I've Lost You
“I’ve found you!” He said. You said. A stranger said to me, sitting down beside me, thinking that I was someone else. Some other person just like me, sitting on a sidewalk pressing their palms into their knees, trying to make an imprint.
I lifted my head from my chest, to smile at you, but you saw your mistake, saying, “I’m sorry, I thought you were someone else.”
“It’s o.k,” I replied, which wasn’t true, but said anyways, “I’m fine with who you are.” So we sat side by side and watched the planes take off, and the bees take off, and the morning light take off and turn into dusk.
“This isn’t working,” you finally said, as the light began to fade, “I still want you to be somebody else.”
Which was hard to receive, because I thought we could make it work. So I pleaded, “Just imagine I’m her and I’ll imagine you’re him.” We closed our eyes, and we closed our lips, and we closed our hands tight around each other, holding our breath to wait. Wait for your hair to turn black and my eyes to turn brown and your legs to grow longer until you were him and I was her wrapped around each other.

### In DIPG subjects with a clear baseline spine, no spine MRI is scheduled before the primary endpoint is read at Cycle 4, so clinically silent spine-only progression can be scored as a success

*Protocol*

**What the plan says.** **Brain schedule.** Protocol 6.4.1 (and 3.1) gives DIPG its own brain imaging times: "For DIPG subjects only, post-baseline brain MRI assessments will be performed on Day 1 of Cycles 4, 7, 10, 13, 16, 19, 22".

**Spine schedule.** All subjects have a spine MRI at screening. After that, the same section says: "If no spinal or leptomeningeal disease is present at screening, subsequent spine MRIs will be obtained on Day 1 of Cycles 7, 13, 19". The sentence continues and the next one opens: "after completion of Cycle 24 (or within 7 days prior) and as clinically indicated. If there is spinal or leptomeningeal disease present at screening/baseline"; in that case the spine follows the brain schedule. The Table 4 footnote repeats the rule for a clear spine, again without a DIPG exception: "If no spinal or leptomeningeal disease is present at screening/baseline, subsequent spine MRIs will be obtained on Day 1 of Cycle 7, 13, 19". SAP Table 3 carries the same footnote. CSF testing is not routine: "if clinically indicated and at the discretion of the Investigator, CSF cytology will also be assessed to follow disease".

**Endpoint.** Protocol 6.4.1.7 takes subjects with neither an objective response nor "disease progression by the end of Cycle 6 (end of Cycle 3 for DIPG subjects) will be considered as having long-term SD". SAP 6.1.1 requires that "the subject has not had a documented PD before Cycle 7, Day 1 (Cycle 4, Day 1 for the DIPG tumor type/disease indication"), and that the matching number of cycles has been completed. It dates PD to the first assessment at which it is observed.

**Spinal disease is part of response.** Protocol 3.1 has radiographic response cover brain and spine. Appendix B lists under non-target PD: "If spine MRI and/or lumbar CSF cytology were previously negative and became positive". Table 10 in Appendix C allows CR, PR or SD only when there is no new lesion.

We stayed like that a thousand kind seconds hoping the next moment wouldn’t come. The crucial moment right before we open our eyes and black hair turns back to blonde. We held our breath to keep it away.
And I knew that I’d lost you before you were gone.
| COPYRIGHT 2006-2011
Portland Fiction Project
ALL RIGHTS RESERVED